Article Subject

Okra (Abelmoschus esculentus) is a popular vegetable crop in northern Sudan and many other parts of the country as well. The crop
sustains different insect fauna which serve to attract numerous predators. Although, insecticides application is the sole measure of
control practiced in many areas, it is not widely used in Northern Sudan. This seems to enrich the natural bio-agents in that area.
Therefore, this research was aimed to survey the main predators associated with okra crop and to study their seasonal abundance at El- Gorair scheme in Northern State, as a step forward to evaluate the potential natural enemies in the area. The importance of this area emerged from the establishment of Merowe dam which expected to expand the irrigated land in the region. A total of 14 predatory species, in seven families, including members of coccinellids, chrysopids, syrphids, mantids and spiders were detected at variable levels, attacking mainly Bemisia tabaci and Aphis gossypii besides other soft insects. Chrysopids and spiders were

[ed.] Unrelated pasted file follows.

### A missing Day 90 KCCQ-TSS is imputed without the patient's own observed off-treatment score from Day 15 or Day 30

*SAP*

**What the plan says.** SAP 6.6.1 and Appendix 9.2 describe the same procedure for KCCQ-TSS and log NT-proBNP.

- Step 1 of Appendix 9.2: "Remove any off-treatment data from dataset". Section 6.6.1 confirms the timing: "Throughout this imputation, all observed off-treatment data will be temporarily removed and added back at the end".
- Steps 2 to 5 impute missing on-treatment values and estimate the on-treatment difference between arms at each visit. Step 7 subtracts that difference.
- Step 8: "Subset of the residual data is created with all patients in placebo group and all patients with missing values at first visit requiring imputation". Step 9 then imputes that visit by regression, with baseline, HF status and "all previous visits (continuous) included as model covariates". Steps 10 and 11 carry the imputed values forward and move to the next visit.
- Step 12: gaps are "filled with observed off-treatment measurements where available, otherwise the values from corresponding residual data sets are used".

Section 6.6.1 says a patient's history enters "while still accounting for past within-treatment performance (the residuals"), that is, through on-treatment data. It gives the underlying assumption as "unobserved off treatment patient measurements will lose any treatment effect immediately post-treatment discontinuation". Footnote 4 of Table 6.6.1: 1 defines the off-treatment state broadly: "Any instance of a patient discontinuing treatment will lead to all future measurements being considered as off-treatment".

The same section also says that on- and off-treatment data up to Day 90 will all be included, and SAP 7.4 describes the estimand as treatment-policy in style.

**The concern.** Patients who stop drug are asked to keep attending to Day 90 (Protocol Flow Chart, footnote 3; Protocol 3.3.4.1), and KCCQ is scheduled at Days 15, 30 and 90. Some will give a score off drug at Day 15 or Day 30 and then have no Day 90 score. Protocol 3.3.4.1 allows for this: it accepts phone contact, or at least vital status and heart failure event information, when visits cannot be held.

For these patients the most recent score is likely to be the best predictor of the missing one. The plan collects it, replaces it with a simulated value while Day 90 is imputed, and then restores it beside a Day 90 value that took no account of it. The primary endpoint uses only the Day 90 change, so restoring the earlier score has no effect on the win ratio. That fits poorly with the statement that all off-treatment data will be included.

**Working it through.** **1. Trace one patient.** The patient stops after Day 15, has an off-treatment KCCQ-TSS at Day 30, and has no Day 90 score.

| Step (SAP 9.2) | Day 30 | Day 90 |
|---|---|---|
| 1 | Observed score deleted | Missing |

the dominant predators in autumn and summer seasons, whereas syrphids, chrysopids and coccinellids were the abundant groups
during winter. However, Chrysoperla carnea was the most prevalent species in okra fields all the year round. These predators,
particularly the latter species, should be stressed so as to encourage ecological means of pest control, and to minimize the need for
chemical application on okra and other vegetable crops.

Okra; predators; seasonal abundance; chrysopids; coccinellids; Northern Sudan.
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